But commodity traders have positioned themselves for the rally to continue for some time to come. Record speculative positions in agricultural commodities appear out of sync even with a bullish supply and demand outlook. US commodity traders have not held so much corn since at least 1994. There are $48bn worth of net speculative long positions in agricultural commodities, according to Saxo Bank.

Agricultural suppliers may continue to benefit in the short term but fundamentals for fertiliser producers suggest high product prices cannot last long. The debt overhang at K+S, almost eight times forward ebitda, has swelled in recent years after hefty capacity additions in 2017. Meanwhile, utilisation rates for potash producers are expected to fall towards 75 per cent over the next five years as new supply arrives, partly from Russia. 

Yet K+S’s debt swollen enterprise value is still nine times the most bullish analyst’s ebitda estimate, and 12 times consensus, this year. Both are a substantial premium to its North American rivals Mosaic and Nutrien, and OCI of the Netherlands, even after their own share prices have rallied.

Any further price rises in agricultural commodities will depend on the success of harvests being planted in the US and Europe. Beyond restocking there is little that supports sustained demand.

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Amazon sets records in $18.5bn bond issue

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Amazon set a record in the corporate bond market on Monday, getting closer to the level of interest paid by the US government than any US company has previously managed in a fundraising. 

The ecommerce group raised $18.5bn of debt across bonds of eight different maturities, ranging from two to 40 years, according to people familiar with the deal. On its $1bn two-year bond, it paid just 0.1 percentage points more than the yield on equivalent US Treasury debt, a record according to data from Refinitiv.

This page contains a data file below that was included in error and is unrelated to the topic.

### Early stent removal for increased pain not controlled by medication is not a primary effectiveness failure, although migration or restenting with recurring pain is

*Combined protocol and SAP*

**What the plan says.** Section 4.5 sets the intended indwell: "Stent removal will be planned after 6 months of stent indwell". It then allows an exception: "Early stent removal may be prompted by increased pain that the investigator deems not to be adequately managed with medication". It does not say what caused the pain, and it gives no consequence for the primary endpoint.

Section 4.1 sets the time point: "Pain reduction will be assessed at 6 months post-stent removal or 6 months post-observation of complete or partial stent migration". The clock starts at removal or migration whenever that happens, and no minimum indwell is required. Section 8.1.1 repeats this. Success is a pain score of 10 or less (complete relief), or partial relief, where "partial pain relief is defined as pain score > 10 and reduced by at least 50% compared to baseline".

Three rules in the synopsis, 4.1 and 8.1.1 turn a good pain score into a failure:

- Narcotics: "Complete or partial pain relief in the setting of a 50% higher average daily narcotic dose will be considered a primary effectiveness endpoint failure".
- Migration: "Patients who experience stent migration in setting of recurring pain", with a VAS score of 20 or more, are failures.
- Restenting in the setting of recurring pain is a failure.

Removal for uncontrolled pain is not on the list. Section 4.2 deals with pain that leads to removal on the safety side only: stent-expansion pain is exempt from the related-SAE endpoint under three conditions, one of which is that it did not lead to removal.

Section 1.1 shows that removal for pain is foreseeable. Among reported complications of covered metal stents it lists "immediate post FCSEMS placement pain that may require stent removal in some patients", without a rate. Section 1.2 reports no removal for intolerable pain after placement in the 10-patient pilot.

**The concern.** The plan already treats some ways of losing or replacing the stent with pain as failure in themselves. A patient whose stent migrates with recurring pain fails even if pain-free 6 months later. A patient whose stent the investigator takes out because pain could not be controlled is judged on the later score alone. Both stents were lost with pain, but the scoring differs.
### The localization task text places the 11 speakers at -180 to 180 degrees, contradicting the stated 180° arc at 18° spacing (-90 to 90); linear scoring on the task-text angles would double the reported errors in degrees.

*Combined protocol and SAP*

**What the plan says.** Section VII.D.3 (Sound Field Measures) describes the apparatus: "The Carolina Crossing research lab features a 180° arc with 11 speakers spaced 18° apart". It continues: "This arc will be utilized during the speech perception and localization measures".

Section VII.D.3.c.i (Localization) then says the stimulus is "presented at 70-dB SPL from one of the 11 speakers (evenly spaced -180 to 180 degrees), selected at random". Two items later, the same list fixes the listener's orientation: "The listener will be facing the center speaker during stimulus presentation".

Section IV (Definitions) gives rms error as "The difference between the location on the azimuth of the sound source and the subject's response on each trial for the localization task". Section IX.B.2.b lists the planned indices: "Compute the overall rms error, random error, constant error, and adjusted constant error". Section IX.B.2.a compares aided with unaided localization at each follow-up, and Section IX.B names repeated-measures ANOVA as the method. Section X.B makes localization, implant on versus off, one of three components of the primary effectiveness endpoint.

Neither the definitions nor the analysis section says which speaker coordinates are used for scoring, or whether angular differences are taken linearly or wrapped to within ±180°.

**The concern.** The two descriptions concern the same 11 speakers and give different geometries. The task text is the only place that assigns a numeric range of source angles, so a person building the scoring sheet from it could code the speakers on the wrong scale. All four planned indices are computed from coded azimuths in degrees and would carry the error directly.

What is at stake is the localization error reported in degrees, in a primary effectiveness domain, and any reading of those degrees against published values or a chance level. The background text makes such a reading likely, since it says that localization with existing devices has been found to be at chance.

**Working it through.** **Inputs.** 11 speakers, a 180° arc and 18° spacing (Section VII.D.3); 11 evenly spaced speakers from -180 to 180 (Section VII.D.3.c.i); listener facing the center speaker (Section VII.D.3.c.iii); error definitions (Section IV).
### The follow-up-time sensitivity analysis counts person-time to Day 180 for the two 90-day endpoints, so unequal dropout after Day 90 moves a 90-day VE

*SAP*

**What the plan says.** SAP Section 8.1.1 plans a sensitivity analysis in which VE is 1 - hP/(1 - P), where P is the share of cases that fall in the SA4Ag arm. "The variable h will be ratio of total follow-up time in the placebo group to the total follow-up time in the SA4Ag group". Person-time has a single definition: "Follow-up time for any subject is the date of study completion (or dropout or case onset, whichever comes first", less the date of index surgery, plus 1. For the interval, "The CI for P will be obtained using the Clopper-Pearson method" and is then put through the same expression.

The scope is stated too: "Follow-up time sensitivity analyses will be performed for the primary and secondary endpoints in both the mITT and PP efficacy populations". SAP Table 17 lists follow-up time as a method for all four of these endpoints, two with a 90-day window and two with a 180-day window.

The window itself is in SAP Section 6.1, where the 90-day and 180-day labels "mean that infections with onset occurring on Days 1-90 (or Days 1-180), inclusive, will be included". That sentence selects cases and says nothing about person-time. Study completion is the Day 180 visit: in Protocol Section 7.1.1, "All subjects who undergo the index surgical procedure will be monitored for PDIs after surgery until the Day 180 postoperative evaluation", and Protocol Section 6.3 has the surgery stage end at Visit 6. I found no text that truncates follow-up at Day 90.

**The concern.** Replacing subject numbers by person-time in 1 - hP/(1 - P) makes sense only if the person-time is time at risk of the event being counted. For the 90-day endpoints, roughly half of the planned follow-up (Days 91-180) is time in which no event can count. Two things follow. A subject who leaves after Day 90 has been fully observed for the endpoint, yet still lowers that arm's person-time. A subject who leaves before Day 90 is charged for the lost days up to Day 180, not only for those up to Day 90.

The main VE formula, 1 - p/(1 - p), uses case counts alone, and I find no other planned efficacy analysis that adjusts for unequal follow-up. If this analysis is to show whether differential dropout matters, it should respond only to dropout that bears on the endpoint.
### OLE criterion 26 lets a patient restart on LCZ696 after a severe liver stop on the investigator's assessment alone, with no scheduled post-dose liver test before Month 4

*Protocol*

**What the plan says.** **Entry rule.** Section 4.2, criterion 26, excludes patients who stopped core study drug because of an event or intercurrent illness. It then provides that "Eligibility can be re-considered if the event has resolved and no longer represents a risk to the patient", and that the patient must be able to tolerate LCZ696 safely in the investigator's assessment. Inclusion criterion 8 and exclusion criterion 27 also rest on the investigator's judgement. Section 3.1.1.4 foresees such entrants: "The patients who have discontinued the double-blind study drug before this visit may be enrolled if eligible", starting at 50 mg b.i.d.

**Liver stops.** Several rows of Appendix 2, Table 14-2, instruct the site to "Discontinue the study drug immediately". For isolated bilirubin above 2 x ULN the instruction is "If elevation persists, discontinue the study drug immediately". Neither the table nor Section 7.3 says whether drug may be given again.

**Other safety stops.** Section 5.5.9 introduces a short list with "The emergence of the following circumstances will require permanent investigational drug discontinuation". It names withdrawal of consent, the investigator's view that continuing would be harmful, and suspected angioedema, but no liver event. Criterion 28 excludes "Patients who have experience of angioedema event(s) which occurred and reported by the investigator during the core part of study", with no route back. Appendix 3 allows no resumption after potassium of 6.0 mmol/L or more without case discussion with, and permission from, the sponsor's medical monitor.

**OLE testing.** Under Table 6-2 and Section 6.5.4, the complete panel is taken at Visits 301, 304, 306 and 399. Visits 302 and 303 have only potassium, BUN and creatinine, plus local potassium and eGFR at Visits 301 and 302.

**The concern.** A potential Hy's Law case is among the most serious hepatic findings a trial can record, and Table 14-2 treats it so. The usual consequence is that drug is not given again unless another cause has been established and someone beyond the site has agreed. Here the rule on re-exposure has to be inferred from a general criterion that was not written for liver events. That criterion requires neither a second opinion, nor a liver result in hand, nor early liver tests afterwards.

The additional yield above Treasuries paid by companies, or spread, is an indication of investors’ perception of the risk of lending to a company versus the supposedly risk-free rate on US government debt.

Amazon, one of the pandemic’s runaway winners, last week posted its second consecutive quarter of $100bn-plus revenue and said its net income tripled in the first quarter from the same period a year ago, to $8.1bn.

The company had $33.8bn in cash and cash equivalents on hand at the end of March, according to a recent filing, a high for the period.

“They don’t need the cash but money is cheap,” said Monica Erickson, head of the investment-grade corporate team at DoubleLine Capital in Los Angeles.

Spreads have fallen dramatically since the Federal Reserve stepped in to shore up the corporate bond market in the face of a severe sell-off caused by the pandemic, and now average levels below those from before coronavirus struck.

That means it is a very attractive time for companies to borrow cash from investors, even if they do not have an urgent need to.

Amazon also set a record for the lowest spread on a 20-year corporate bond, 0.7 percentage points, breaking through Alphabet’s borrowing cost record from last year, according to Refinitiv data. It also matched the 0.2 percentage point spread first paid by Apple for a three-year bond in 2013 and fell just shy of the 0.47 percentage points paid by Procter & Gamble for a 10-year bond last year.

Investor orders for Amazon’s fundraising fell just short of $50bn, according to the people, in a sign of the rampant demand from investors for US corporate debt, even as rising interest rates have eroded the value of higher-quality fixed-rate bonds.

Highly rated US corporate bonds still offer interest rates above much of the rest of the world.

Amazon’s two-year bond also carried a sustainability label that has become increasingly attractive to investors. The company said the money would be used to fund projects in five areas, including renewable energy, clean transport and sustainable housing. 

It listed a number of other potential uses for the rest of the debt including buying back stock, acquisitions and capital expenditure. 

In a recent investor call, Brian Olsavsky, chief financial officer, said the company would be “investing heavily” in the “middle mile” of delivery, which includes air cargo and road haulage, on top of expanding its “last mile” network of vans and home delivery drivers.